Wednesday, December 7, 2011

World wants Europe to get house in order - now

BRUSSELS (Dec 7): From the Indian rupee to the fledgling tourist industry in the Atlantic island chain of Cape Verde, more hangs on this week's European Union summit than the future of the euro single currency project alone.

While no one believes the 27-nation bloc can find a quick fix to a debt mountain that was years in the making and which may stunt its economies for years to come, EU leaders are under growing pressure to show they can at least stop the rot.

"We're not expecting a sudden change in sentiment or a dramatic end to the problem at the EU summit," a senior Japanese policymaker told Reuters.

"But we also don't expect zero results. There should at least be some progress in how they hope to get their house in order," said the policymaker, who for reasons of diplomacy spoke on condition of anonymity.

A spiralling debt crisis in the 17-country euro zone that started in Greece two years ago has long since cast a pall far beyond Europe's borders. A lasting solution has so far eluded EU leaders, despite holding 16 previous summits since January 2010.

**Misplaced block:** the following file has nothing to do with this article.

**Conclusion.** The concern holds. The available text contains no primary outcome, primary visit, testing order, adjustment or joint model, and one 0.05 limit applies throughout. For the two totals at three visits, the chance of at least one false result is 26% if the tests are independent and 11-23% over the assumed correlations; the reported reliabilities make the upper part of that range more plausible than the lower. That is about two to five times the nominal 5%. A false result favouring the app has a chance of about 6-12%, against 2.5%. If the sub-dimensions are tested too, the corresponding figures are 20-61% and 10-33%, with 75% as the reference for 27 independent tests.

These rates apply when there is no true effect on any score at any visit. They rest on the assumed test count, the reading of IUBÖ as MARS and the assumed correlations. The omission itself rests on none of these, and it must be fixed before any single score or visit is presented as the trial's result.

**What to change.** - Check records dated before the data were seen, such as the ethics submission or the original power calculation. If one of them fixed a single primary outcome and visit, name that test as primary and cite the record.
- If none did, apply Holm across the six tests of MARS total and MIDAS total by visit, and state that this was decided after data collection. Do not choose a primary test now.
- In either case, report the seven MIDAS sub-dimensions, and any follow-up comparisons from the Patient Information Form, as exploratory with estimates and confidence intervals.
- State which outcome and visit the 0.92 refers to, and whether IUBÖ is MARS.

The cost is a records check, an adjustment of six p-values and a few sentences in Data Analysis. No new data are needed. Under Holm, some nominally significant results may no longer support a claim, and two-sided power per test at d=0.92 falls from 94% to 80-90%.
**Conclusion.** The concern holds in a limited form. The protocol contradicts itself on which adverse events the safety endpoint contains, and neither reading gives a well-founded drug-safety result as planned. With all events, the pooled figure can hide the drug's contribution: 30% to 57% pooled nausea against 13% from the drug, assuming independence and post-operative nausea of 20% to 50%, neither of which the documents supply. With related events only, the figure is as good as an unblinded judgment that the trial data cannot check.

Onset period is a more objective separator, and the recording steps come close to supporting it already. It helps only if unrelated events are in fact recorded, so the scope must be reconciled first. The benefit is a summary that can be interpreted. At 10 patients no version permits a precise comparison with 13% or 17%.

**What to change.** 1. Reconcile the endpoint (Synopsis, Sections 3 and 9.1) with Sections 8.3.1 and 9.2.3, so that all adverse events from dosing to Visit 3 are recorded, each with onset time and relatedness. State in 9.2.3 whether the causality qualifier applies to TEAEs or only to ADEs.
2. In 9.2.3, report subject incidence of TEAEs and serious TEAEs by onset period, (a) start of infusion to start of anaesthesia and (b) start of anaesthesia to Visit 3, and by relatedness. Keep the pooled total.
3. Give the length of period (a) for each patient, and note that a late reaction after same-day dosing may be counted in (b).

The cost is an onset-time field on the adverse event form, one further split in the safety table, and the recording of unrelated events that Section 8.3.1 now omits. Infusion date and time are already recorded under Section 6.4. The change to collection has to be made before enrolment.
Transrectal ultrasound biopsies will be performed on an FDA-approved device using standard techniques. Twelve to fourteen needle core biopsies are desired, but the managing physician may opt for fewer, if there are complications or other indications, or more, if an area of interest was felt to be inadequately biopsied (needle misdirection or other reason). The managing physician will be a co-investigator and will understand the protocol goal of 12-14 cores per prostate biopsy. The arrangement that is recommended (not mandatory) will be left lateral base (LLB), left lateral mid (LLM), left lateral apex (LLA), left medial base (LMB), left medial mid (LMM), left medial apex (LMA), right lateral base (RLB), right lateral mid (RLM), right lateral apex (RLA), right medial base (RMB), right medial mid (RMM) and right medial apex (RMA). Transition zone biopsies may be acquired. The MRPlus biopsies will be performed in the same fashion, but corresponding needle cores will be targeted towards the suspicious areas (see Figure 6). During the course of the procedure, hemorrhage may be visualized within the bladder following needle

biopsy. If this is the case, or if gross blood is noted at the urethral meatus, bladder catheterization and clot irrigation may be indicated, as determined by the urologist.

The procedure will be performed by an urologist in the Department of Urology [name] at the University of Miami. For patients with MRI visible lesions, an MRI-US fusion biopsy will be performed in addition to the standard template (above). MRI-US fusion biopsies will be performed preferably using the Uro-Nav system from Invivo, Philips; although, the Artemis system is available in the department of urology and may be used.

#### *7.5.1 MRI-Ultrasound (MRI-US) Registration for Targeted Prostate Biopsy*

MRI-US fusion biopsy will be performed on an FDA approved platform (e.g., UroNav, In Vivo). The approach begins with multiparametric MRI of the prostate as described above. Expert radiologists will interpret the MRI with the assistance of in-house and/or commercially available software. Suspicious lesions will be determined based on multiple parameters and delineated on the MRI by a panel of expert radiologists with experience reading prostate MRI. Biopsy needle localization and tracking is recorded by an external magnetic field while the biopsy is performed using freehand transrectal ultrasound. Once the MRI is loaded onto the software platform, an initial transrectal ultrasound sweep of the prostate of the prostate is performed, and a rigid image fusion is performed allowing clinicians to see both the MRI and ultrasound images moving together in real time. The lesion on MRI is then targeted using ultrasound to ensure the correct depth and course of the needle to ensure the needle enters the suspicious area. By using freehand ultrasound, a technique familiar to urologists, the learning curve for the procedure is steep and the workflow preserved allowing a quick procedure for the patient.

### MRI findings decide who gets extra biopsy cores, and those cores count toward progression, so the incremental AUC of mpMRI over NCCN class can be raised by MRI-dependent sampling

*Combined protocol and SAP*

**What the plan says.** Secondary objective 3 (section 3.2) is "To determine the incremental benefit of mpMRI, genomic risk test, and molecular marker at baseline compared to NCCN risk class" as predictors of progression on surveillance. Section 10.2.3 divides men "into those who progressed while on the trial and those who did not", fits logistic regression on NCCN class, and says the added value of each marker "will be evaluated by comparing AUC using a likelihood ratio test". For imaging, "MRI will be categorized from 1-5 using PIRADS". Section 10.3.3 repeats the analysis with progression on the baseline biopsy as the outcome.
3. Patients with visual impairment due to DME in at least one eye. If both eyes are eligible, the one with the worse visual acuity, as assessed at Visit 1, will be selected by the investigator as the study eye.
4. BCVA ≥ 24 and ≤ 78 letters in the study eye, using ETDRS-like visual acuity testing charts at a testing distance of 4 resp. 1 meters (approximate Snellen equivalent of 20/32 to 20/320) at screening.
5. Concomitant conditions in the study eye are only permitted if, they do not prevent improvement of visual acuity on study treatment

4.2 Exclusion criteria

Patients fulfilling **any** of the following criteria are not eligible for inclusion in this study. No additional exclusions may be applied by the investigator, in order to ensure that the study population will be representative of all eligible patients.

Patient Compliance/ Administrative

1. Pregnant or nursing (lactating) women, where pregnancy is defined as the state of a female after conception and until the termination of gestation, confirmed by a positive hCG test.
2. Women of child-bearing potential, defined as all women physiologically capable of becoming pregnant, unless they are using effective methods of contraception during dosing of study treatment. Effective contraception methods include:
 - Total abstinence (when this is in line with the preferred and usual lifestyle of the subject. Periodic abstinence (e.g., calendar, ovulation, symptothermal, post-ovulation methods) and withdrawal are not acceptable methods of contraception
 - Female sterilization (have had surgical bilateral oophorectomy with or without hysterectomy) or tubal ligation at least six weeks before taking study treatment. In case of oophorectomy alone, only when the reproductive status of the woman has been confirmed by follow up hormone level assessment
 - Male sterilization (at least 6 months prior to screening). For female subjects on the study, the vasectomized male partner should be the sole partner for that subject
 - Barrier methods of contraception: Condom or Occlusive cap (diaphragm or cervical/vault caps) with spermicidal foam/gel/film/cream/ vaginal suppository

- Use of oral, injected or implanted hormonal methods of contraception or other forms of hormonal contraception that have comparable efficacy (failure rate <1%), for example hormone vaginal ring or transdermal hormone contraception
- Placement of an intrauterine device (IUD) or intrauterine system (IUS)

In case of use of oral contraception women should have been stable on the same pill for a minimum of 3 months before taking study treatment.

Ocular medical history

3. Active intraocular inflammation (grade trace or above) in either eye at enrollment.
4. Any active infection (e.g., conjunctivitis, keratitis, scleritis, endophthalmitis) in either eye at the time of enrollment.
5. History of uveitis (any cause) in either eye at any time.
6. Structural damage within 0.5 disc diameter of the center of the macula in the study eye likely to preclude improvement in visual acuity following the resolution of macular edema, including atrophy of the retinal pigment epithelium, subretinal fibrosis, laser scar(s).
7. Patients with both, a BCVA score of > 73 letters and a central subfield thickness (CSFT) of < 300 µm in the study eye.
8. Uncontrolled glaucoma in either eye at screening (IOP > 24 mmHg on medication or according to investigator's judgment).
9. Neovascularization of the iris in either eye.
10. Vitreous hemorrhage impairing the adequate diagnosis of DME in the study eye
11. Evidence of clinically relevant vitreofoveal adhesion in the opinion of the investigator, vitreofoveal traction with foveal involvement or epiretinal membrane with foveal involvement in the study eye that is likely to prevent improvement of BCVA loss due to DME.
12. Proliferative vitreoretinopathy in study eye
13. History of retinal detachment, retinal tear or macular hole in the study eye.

In Asia, the Indian rupee has been a prime casualty as currencies are hit by a pull-out by foreign investors spooked by the euro problems. It has dropped 16 percent in four months and analysts fear a further slide could spark a balance of payments crisis as deep as that which prompted a 1991 devaluation.

Damage to Asian economies, while bad enough in itself, could have a knock-on effect on the world's no. 3 economy, Japan, whose hopes for a modest upturn are largely pinned on buoyant exports to its neighbours, officials in Tokyo fear.

While Europe's debt troubles have already had contagious effects on other financial markets, an all-out European recession would compound that by directly hitting its trade partners and, ultimately, many aid recipients across the world.

That prospect edged closer on Tuesday with figures showing the 17 euro countries recorded just 0.2 percent growth in the third quarter. Investment was flat for the second quarter in a row as business confidence evaporated.


Before this week's summit, U.S. Treasury Secretary Timothy Geithner was touring euro zone capitals with a message that it is time to act.

Speaking after talks in Berlin on Tuesday, Geithner urged reforms to "create the architecture of fiscal union", citing the "central role" to be played by the European Central Bank.

"There is concern among corporate leaders, both in the United States and Europe, about the uncertainty bred of lack of political consensus on how to move the economy forward," U.S. ambassador to the EU William Kennard said before the trip.

"And that certainly is weighing on the world economy. It's a factor both in Europe and the United States," he said, suggesting the two were "in the same boat" with over-borrowed economies and expensive welfare states.

Yet while the United States can turn to the Federal Reserve as a lender of last resort, euro zone states have no such recourse to the Frankfurt-based European Central Bank - and EU heavyweight Germany is determined to keep it that way.